(ii) The decline in C+ cases, not initially seen, could also be evidenced on a longer term follow up, as different from the NTI rural area. There was substantial reduction in C+ case prevalence in later surveys (1991/1996 surveys). Whether it had anything to do with reduction of incidence from X + case class, is a point to consider.

(iii) A hypothesis could be considered that when the ARI and S+ case prevalence (and incidence) are relatively high in an area, as it appears to be so in Tamil Nadu rural area, active and intense interventions for a long enough and sustained span of time, are necessary to record change in them. The situation in the subset, for example, in Chingleput area, could record a change in C+ / S+ case situation, only in later surveys. In the subset studied longer (1991, 1994) a significant decline (2.7% per year) had occurred in the prevalence of S+ cases (398 to 262 per 100,000) (Fig.5). However, for reducing breakdown from among the X+ cases into C+ cases, on the other hand, a relatively low key treatment, as followed in the programme, could suffice to achieve the objective early enough.

(iv) It is of consequence to programme managers while estimating the S+ case load from ARI data, to observe that the rate of incidence of S+ for 1 per cent of ARI had decreased from 74 to 42 per 100,000 in about 7.5 yr of observation (a decreased by over 40%). The decline in the relationship between S+ incidence and ARI with time, in the Indian context, is reported earlier from the Bangalore rural areas, under long term repeat surveys42.

(v) The findings of the Chingleput area appear to be in line with the overall projections of change made in the 50 yr construct of epidemiological situation with a 2.3 per cent reduction annually, in response to a relatively low key programme dispensation43.

(vi) One of the most significant findings from this study concerned the incidence of C+ and S+ cases, from out of the persons sputum negative but identified as having radiographie abnormality at an earlier survey. There was no decline in incidence from those with a normal X-ray or in those with non tuberculous X-ray abnormality at an earlier survey. However, in those with a TB abnormality initially, the incidence of C+ cases had declined substantially (4.7% annually). It is also true for S+ cases. Of the total C+ S+ cases, arising in 1971-73, about a third had originated from those with an X-ray abnormality interpreted as tuberculosis. This proportion declined consistently from year to year and was only 8 per cent at the 1984-86 survey (Fig.6).

It could be interpreted that the treatment given to the specific epidemiological class of X-ray shadows consistent with tuberculosis disease (X+ cases), had caused a substantially reduced incidence of S+ / C+ cases from this class. The selective decline in incidence by radiological classes moreover indicates a good standard of interpretation and classification of various radiographie abnormalities throughout the survey period. An alternative hypothesis of likely socio-economic change in the area reducing breakdown, may not be tenable, as the same was not reflected in ARI and incidence of S+ cases. The socioeconomic improvement, if responsible, could have caused reduction in incidence in all radiographie classes, not confined to X+ cases alone.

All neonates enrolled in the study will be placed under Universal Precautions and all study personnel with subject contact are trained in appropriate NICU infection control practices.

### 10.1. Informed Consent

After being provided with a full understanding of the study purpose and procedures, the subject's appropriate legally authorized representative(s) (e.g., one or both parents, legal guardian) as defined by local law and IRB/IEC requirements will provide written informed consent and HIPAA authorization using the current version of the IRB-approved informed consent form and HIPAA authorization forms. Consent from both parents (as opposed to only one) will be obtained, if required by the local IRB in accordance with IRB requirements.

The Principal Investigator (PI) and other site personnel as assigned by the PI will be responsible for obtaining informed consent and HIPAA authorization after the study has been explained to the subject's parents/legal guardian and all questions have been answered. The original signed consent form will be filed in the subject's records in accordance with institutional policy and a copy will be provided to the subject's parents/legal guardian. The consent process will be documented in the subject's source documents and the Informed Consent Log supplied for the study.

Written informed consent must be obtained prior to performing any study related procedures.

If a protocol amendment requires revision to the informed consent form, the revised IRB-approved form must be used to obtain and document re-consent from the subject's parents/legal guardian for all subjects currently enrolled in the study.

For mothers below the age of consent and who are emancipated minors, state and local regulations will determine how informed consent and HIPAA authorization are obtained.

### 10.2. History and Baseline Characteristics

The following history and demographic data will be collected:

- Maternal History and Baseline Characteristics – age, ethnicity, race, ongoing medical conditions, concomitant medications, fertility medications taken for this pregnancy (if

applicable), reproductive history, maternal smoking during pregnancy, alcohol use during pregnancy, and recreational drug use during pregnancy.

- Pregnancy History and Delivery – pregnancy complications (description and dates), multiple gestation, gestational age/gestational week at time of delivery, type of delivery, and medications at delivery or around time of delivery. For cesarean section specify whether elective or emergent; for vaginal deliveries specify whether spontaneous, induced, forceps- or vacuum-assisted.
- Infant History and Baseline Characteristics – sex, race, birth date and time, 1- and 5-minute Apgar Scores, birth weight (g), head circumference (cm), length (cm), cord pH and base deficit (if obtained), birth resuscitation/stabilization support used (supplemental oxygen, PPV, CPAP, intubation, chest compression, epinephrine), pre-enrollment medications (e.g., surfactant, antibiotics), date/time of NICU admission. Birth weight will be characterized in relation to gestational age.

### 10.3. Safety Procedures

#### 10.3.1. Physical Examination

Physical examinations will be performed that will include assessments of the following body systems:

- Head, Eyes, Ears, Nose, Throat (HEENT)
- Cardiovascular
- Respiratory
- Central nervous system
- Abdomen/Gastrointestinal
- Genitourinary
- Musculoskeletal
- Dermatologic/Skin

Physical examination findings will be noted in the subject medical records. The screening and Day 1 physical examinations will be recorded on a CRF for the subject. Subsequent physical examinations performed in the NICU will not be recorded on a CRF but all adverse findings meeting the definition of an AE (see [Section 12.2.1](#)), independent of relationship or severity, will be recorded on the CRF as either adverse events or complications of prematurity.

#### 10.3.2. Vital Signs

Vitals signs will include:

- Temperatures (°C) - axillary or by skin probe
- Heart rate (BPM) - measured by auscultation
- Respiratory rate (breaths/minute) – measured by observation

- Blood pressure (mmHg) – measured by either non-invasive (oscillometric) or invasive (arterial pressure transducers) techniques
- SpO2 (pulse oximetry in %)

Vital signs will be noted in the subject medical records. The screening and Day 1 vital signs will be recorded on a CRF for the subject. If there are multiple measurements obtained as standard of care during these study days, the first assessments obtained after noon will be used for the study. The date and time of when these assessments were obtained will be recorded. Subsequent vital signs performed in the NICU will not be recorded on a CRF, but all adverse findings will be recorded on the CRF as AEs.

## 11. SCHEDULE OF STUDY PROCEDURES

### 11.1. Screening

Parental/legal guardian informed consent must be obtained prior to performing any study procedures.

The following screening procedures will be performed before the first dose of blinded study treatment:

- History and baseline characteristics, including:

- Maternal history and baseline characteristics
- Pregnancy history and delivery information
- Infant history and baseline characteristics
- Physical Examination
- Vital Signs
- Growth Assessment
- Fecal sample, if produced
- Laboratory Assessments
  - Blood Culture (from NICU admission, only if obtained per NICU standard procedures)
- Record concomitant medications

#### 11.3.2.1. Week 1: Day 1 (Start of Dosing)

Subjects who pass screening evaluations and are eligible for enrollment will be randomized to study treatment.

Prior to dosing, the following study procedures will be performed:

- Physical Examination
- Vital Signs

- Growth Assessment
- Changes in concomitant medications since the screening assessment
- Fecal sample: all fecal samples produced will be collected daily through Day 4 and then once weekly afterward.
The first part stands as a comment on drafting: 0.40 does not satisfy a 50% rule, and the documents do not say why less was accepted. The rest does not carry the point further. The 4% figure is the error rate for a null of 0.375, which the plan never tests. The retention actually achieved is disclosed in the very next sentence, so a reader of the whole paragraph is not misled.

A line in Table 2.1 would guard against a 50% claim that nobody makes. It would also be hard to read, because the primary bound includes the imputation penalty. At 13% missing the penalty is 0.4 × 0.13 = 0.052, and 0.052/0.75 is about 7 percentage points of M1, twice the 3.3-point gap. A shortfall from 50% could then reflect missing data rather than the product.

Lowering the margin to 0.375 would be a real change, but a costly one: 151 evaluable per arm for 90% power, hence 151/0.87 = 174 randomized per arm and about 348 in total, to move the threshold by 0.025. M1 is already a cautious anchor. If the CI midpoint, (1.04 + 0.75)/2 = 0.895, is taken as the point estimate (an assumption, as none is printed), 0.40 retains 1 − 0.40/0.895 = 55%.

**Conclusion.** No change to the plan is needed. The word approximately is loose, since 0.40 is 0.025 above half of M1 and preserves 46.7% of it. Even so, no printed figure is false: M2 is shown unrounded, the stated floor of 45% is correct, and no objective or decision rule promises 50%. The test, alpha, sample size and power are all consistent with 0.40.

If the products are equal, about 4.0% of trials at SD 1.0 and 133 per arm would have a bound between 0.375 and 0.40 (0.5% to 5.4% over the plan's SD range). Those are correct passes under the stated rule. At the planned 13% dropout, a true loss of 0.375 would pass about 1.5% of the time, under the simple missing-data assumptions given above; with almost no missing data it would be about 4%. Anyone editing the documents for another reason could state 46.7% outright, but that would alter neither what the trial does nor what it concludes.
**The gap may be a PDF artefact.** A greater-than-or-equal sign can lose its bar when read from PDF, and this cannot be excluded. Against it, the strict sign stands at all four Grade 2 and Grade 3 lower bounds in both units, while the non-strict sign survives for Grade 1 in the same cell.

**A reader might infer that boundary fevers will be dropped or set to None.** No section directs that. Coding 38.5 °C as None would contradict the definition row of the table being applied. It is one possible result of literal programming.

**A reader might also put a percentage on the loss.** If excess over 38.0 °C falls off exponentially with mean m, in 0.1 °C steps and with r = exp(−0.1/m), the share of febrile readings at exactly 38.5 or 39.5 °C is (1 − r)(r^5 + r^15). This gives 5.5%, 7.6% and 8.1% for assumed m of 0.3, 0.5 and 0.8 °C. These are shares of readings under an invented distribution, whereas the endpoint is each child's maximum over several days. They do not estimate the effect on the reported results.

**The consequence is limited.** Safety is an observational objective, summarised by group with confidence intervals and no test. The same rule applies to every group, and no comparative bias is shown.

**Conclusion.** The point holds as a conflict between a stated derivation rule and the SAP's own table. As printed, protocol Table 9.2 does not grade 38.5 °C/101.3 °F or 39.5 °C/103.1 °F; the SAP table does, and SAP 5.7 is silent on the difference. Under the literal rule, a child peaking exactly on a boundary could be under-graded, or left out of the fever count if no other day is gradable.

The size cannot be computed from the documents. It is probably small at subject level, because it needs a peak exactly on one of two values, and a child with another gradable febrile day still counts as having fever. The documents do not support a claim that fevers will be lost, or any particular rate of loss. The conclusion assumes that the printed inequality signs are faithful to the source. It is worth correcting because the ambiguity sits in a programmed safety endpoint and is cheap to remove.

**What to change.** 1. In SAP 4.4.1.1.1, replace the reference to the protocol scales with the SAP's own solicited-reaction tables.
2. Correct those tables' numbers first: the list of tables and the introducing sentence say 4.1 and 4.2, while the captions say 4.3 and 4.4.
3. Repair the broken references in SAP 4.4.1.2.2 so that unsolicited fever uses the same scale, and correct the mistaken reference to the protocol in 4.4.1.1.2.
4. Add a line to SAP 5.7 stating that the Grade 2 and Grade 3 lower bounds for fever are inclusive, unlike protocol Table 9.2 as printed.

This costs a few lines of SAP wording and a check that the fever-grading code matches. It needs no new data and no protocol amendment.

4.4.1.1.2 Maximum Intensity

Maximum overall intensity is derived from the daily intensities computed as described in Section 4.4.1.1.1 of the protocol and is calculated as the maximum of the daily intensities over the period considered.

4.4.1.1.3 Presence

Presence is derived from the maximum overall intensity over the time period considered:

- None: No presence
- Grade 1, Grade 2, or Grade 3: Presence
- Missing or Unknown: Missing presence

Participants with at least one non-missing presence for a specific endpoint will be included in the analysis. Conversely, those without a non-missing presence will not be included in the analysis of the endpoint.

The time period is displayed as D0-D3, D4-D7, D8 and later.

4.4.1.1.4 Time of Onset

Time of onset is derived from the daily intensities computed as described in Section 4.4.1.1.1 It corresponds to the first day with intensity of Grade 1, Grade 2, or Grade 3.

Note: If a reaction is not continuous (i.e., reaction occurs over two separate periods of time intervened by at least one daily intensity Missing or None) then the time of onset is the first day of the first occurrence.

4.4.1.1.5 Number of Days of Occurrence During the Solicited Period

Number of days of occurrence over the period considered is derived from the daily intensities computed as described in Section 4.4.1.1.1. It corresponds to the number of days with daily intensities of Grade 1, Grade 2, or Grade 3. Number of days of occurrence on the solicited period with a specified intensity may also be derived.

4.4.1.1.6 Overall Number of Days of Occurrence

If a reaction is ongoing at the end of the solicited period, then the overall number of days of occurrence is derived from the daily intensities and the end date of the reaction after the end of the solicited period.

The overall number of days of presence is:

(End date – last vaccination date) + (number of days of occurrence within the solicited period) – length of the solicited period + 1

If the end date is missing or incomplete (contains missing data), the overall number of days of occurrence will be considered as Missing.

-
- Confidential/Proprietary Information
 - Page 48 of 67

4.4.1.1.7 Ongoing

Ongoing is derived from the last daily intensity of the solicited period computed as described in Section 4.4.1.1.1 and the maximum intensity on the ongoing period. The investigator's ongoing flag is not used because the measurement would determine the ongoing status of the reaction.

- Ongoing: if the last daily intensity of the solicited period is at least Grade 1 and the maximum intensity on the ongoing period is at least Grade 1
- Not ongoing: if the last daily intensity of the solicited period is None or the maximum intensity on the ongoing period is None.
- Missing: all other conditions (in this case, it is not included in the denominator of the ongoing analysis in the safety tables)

It is generally recognised that for appreciation of change with time, culture-positive case prevalence rate of tuberculosis is not the appropriate index to rely on. In the Styblo study24, the C+ prevalence rate had been observed to register a high only during the survey years. However, it was also a crucial observation in the above study that the S+ cases, detected in a survey, and not confirmed on culture, were mostly found not to be the real cases. It thus stands to reason that in considering trend in the Chingleput studies, S+ cases are considered as cases, only when they are C+. The same was the case in NTI longitudinal surveys also. Thus prevalence of smear-positivity in a survey, unless supported by culture, is not considered representative. At the same time, prevalence of real smear-positive cases, in situations where there is considerable pooling of untreated or inadequately treated cases, is the index which is influenced in an effective control programme. For example, in a situation like as it is in India, where prevalence is about thrice the annual incidence, an effective control programme could possibly work by reducing the smear-positive case prevalence. It is in this context that the reduction in C+ prevalence cases over time, even earlier to that in S+ incidence cases, needs to be understood. It appears to be due to reduced breakdown, and the consequent incidence, specifically from among the X+ cases, through their treatment (a sort of secondary chemoprophylaxis). It appears possible that transmission in the present time did not come down sufficiently largely to be reflected in ARI. It needs to be kept in mind that the treatment of S+ cases was not energetic enough under the routine NTP treatment regimens, as pursued in the study areas. Even though it had salutory effect with regard to the breakdown from X+ class, in the manner of secondary chemoprophylaxis it could not reduce S+ case incidence/prevalence as a whole, and consequently the ARI for the area.